Ominous Covid ‘watch list’ is about care and not being reprimanded, says Sheffield reverend

As the Pandemic spike continues to rise, the people of Sheffield were informed that the city is on the ‘watch list’. Ominous! It makes you feel like we are on report from the headteacher and if we do anything else wrong, then we will be put in isolation.

Thursday, 17th September 2020, 4:45 pm
The Reverend Jonathan Haigh

For those who are more rebellious among us, this may feel like a red rag to a bull; how can I get away with continuing to flout the rules?

The whole idea of being on the ‘watch list’ feels so negative and maybe even frightening to think Sheffield may face another lock down.

And yet, the idea of watching out for people is completely the opposite in the Bible.

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In the Old Testament, it speaks about watchmen whose job was to stand in huge towers looking out from the city walls for any threat or danger and to make the city alert and ready.

The night shifts were particularly frightening when any danger was harder to see.

“How much longer until morning? When will the night be over?” (Isaiah 11vs21).

Their job was also to raise a shout when someone was coming to bring good news.

“The watchmen shout and sing with joy, for before their eyes they see the Lord returning.” (Isaiah 52vs8).

The emphasis of watching is on caring, protecting and looking out for the needs of everyone. The result is the city is a safe place for all.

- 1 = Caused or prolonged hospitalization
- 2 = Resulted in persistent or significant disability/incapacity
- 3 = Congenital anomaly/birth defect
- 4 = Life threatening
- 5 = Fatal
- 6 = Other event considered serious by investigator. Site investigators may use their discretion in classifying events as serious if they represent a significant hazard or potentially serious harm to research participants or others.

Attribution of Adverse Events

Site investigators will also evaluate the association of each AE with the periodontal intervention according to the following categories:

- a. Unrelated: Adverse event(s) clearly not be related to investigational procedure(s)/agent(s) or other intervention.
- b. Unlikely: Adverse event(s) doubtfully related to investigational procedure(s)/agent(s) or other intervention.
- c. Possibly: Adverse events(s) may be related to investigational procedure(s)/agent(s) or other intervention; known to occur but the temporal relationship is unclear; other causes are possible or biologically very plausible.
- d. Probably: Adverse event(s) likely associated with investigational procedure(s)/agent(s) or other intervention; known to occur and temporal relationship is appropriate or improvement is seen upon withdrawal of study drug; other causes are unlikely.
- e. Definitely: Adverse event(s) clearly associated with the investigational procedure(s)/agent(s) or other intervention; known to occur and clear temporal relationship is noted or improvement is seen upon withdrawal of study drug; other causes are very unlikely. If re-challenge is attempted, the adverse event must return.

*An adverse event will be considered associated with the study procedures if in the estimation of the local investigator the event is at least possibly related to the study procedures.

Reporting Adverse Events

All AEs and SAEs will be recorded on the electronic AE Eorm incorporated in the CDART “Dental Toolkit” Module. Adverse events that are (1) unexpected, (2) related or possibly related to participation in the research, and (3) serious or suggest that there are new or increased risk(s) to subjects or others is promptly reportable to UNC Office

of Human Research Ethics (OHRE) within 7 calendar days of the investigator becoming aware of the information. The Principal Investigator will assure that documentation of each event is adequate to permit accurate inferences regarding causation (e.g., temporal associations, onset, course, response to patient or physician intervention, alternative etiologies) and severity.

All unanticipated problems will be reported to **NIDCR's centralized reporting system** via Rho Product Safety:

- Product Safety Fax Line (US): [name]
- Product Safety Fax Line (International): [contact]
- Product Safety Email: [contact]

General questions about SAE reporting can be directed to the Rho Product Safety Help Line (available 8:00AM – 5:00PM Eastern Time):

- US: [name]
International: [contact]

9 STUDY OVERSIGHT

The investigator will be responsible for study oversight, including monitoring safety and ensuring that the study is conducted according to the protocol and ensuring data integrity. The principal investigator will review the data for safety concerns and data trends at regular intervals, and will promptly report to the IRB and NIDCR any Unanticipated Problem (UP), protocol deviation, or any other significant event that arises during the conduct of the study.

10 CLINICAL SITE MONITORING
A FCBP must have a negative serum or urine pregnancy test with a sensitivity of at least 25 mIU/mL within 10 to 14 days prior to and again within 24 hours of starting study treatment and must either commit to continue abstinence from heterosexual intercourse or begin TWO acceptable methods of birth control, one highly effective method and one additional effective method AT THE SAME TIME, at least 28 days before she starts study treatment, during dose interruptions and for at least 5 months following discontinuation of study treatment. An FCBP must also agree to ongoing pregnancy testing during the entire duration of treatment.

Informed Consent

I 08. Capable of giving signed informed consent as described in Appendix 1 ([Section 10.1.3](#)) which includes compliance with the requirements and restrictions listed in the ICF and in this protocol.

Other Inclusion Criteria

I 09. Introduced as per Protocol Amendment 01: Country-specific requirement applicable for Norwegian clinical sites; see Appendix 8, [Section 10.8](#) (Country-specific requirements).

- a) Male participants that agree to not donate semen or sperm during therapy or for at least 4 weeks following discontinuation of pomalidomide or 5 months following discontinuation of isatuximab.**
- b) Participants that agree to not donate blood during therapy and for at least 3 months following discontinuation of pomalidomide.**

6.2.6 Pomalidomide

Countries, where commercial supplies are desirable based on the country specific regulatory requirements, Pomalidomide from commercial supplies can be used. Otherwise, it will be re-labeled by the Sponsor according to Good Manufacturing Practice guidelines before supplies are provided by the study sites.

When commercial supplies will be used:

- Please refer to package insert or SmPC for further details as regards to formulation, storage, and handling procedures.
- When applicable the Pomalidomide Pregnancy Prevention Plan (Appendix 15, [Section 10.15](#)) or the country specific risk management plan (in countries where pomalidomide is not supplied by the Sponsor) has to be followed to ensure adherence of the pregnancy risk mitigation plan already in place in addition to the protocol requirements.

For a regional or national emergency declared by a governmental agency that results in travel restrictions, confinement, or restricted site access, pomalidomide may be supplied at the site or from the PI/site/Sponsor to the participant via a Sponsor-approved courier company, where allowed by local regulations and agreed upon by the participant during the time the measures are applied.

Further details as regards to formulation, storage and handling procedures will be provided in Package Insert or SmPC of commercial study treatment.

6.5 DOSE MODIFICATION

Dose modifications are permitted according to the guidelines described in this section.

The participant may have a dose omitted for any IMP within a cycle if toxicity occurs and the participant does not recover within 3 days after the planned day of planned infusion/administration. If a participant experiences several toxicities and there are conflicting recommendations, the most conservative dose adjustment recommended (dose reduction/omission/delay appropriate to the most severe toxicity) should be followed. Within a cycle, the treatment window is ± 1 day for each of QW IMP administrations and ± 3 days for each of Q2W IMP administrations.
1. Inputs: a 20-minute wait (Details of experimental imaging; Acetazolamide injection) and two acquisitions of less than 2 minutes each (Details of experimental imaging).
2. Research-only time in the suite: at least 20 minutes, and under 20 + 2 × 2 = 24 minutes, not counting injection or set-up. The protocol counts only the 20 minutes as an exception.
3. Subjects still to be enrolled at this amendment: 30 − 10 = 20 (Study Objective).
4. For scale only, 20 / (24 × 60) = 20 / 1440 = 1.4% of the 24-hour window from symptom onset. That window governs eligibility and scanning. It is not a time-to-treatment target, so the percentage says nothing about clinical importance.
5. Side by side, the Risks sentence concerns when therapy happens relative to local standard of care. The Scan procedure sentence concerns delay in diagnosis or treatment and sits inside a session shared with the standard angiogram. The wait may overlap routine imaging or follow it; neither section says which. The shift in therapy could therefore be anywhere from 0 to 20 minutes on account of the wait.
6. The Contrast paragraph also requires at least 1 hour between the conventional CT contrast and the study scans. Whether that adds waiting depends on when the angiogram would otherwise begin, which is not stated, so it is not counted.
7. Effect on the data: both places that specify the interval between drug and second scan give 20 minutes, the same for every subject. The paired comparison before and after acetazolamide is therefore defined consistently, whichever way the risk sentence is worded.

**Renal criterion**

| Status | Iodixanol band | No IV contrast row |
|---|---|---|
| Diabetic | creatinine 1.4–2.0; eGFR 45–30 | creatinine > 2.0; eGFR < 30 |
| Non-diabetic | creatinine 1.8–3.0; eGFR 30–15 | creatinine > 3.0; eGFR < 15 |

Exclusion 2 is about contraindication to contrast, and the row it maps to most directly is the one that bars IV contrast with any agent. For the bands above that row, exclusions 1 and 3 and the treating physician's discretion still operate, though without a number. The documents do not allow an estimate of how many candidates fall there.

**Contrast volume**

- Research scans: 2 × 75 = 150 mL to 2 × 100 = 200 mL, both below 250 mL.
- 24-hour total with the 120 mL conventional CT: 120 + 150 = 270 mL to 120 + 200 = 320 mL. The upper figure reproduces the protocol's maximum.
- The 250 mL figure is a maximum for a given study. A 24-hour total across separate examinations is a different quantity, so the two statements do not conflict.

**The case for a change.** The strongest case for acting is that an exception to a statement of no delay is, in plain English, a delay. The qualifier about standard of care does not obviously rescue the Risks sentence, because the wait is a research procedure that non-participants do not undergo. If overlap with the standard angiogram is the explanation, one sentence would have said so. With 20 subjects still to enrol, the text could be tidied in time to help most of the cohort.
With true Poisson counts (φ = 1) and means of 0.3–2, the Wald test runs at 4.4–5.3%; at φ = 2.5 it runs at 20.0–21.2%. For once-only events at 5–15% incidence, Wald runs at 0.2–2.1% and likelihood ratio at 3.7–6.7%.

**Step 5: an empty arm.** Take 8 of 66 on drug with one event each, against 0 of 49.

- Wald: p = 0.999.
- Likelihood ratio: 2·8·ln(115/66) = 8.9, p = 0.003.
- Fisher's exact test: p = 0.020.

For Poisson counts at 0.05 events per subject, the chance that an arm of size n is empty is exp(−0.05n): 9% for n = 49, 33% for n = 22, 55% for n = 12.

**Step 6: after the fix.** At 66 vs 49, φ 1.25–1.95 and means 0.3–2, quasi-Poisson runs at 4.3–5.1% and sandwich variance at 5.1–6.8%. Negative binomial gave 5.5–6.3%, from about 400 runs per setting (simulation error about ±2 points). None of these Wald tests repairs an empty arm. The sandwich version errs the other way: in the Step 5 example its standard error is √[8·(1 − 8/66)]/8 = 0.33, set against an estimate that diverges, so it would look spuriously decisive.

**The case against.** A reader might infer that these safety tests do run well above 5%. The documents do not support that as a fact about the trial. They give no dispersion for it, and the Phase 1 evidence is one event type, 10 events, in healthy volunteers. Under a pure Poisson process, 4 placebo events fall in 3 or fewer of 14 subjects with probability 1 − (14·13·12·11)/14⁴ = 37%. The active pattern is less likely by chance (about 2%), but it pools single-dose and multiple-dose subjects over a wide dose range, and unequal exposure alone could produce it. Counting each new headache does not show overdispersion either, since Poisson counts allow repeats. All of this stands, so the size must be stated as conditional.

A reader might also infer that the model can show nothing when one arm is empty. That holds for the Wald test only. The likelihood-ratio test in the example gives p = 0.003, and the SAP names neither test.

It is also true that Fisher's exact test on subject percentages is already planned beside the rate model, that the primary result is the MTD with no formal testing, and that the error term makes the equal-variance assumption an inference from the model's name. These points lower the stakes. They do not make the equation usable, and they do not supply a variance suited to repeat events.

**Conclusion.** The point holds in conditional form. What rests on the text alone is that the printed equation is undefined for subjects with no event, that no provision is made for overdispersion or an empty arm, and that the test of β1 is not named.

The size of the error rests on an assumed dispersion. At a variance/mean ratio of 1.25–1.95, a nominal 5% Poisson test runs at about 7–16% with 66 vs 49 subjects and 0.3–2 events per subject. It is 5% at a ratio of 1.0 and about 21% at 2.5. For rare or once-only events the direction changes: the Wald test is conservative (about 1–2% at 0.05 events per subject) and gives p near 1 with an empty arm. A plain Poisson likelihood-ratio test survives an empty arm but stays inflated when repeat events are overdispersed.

Maybe this puts a new spin on being on the watch list?

It is actually for the wellbeing of every one that we are being watched and is a salient message there is a potential threat we need to be aware of.

This is about care and protection and not that we are being reprimanded.

If we look at it like that, I think I want to recommit myself to be a watchman for those around me. I want to play my part in watching over others in love and ensure, through my actions, people are kept safe and their needs are met.

At the heart of a faith in God is the promise God will never stop watching over us.

Psalm 121 is helpful for us to hold on to this promise.

“He who watches over you will not slumber”.

Wherever we may go and whatever we may face, this is a promise that lasts forever.

“The Lord will watch over your coming and going both now and for evermore.”

The Reverend Jonathan Haigh is a minister at Victoria Hall Methodist Church, Sheffield city centre, and Greenhill Methodist Church – see for more information.